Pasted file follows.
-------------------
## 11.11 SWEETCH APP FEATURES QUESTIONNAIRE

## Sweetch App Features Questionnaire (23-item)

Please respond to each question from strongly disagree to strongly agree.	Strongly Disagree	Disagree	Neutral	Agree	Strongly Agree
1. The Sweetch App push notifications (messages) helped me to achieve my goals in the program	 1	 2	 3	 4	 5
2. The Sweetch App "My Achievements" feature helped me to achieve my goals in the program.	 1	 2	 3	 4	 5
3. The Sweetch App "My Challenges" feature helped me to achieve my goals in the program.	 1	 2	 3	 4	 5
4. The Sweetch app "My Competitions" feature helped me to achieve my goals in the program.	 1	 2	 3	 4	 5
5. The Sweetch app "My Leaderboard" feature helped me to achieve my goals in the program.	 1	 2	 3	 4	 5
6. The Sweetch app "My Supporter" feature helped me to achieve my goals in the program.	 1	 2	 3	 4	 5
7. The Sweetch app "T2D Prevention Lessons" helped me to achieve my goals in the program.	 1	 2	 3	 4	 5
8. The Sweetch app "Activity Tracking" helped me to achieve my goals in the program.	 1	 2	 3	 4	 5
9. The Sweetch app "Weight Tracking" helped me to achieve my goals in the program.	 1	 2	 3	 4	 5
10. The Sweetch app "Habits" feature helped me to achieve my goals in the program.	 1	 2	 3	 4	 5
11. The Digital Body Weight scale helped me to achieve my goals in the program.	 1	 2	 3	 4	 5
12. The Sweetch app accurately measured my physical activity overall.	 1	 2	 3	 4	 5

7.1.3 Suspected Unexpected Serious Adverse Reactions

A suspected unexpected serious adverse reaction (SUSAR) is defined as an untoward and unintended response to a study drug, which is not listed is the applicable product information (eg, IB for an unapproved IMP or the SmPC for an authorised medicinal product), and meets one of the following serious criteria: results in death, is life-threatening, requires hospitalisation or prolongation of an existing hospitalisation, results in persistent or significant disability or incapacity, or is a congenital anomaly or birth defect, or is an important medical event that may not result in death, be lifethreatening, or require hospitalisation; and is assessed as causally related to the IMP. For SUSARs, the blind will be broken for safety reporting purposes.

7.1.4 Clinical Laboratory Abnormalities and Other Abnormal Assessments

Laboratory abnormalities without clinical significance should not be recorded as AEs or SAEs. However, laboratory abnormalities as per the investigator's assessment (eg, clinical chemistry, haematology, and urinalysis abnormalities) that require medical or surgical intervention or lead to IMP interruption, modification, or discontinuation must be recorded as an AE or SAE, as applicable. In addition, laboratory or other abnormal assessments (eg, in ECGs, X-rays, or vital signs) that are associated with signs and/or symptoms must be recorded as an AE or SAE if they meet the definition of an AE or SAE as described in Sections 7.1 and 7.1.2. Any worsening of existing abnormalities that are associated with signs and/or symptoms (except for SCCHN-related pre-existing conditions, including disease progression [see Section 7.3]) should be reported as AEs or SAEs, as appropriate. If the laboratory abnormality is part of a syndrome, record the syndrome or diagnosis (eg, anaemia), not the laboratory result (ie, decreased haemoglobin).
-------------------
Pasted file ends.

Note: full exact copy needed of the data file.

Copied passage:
## 11.11 SWEETCH APP FEATURES QUESTIONNAIRE

## Sweetch App Features Questionnaire (23-item)

Please respond to each question from strongly disagree to strongly agree.	Strongly Disagree	Disagree	Neutral	Agree	Strongly Agree
1. The Sweetch App push notifications (messages) helped me to achieve my goals in the program	 1	 2	 3	 4	 5
2. The Sweetch App "My Achievements" feature helped me to achieve my goals in the program.	 1	 2	 3	 4	 5
3. The Sweetch App "My Challenges" feature helped me to achieve my goals in the program.	 1	 2	 3	 4	 5
4. The Sweetch app "My Competitions" feature helped me to achieve my goals in the program.	 1	 2	 3	 4	 5
5. The Sweetch app "My Leaderboard" feature helped me to achieve my goals in the program.	 1	 2	 3	 4	 5
6. The Sweetch app "My Supporter" feature helped me to achieve my goals in the program.	 1	 2	 3	 4	 5
7. The Sweetch app "T2D Prevention Lessons" helped me to achieve my goals in the program.	 1	 2	 3	 4	 5
8. The Sweetch app "Activity Tracking" helped me to achieve my goals in the program.	 1	 2	 3	 4	 5
9. The Sweetch app "Weight Tracking" helped me to achieve my goals in the program.	 1	 2	 3	 4	 5
10. The Sweetch app "Habits" feature helped me to achieve my goals in the program.	 1	 2	 3	 4	 5
11. The Digital Body Weight scale helped me to achieve my goals in the program.	 1	 2	 3	 4	 5
12. The Sweetch app accurately measured my physical activity overall.	 1	 2	 3	 4	 5

7.1.3 Suspected Unexpected Serious Adverse Reactions

A suspected unexpected serious adverse reaction (SUSAR) is defined as an untoward and unintended response to a study drug, which is not listed is the applicable product information (eg, IB for an unapproved IMP or the SmPC for an authorised medicinal product), and meets one of the following serious criteria: results in death, is life-threatening, requires hospitalisation or prolongation of an existing hospitalisation, results in persistent or significant disability or incapacity, or is a congenital anomaly or birth defect, or is an important medical event that may not result in death, be lifethreatening, or require hospitalisation; and is assessed as causally related to the IMP. For SUSARs, the blind will be broken for safety reporting purposes.

7.1.4 Clinical Laboratory Abnormalities and Other Abnormal Assessments

Laboratory abnormalities without clinical significance should not be recorded as AEs or SAEs. However, laboratory abnormalities as per the investigator's assessment (eg, clinical chemistry, haematology, and urinalysis abnormalities) that require medical or surgical intervention or lead to IMP interruption, modification, or discontinuation must be recorded as an AE or SAE, as applicable. In addition, laboratory or other abnormal assessments (eg, in ECGs, X-rays, or vital signs) that are associated with signs and/or symptoms must be recorded as an AE or SAE if they meet the definition of an AE or SAE as described in Sections 7.1 and 7.1.2. Any worsening of existing abnormalities that are associated with signs and/or symptoms (except for SCCHN-related pre-existing conditions, including disease progression [see Section 7.3]) should be reported as AEs or SAEs, as appropriate. If the laboratory abnormality is part of a syndrome, record the syndrome or diagnosis (eg, anaemia), not the laboratory result (ie, decreased haemoglobin).